Sarah the Skip Truck Operator turned woodworking wonder

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Last updated: 27/11/2020

Whether she's in the skip truck transporting recycled items or at Rob's Shed tinkering with timber, Sarah has fun with IMPACT

Sarah Sturrock is a well-known face at IMPACT Community Services’ Material Recycling Facility and knows a thing or two about skip trucks and recycling.

But lately Sarah has been working with a different kind of material – timber.

One of IMPACT’s most successful NDIS programs, Rob’s Shed, teaches participants how to safely and effectively use power tools and materials to construct a range of different items.

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Sarah’s hearing aids are so impressive that they not only amplify sound to help her hear, but they also mute noise for her automatically when she is working with machinery.

Sarah knew her nephew’s birthday was coming up so set out to build him a set of timber blocks to play with.

“I had learnt from my grandfather, he was in woodwork, and would make different types of things,” Sarah said.

“I learnt (woodworking) from high school and liked it, so thought I would try again.”

Her nephew was so excited when he received the gift that he hopped in the trolley and started wheeling himself around.

Sarah began making the blocks some six months ago and is thrilled to finally have them finished.

“My family said, ‘great job Sarah, about time’,” she laughed, as her nephew’s birthday had passed some months ago.

Sarah had spent three hours every fortnight for the past six months creating the blocks for her nephew.

NDIS Support Worker Andrew Lloyd said Sarah had been incredibly dedicated to the project.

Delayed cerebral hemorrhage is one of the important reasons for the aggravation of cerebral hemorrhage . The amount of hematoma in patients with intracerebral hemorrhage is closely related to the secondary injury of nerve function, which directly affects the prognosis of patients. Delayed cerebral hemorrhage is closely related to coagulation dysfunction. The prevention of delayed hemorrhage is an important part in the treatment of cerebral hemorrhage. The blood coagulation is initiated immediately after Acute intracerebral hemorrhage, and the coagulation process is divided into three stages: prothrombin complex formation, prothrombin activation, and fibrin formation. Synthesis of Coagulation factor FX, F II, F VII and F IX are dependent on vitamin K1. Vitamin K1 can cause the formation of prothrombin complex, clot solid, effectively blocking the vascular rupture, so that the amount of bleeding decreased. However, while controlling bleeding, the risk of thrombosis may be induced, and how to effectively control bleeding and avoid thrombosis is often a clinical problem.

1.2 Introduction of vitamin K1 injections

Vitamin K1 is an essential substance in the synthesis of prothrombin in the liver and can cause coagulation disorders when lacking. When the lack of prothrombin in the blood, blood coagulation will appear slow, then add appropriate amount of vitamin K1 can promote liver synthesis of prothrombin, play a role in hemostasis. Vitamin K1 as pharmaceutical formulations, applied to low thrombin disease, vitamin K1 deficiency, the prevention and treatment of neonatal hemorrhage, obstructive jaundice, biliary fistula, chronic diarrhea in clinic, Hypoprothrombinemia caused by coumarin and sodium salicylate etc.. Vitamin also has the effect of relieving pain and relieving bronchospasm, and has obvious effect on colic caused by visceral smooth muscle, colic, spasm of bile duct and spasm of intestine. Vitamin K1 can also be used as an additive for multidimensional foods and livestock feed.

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“It’s a legacy to her pop and her dad and I think that’s beautiful,” Andrew said.

“She’s always here 15 minutes early with her tools and gives 100% in the workshop, she’s got a real passion for it.

“She had pictured in her head what she wanted to make and then it was just a matter of finding the time and staff to help her.”

Sarah is never short of ideas, having constructed a bookshelf from the slats of an old timber bed she had pulled apart and brought in.

“I’m really proud of what she’s achieved,” Andrew said.

“Everything that I’ve taught her, to make her a better woodworker, comes back to her as she’s working. You can see her confidence in using the machinery has really improved.”

Next on the construction agenda is a timber toolbox, made from recycled materials, to put her drill, sanders and other equipment in. We can’t wait to see the finished product.

Please note: This website may contain references to, or feature images, videos, and voices of Aboriginal and Torres Strait Islander peoples who have passed away.

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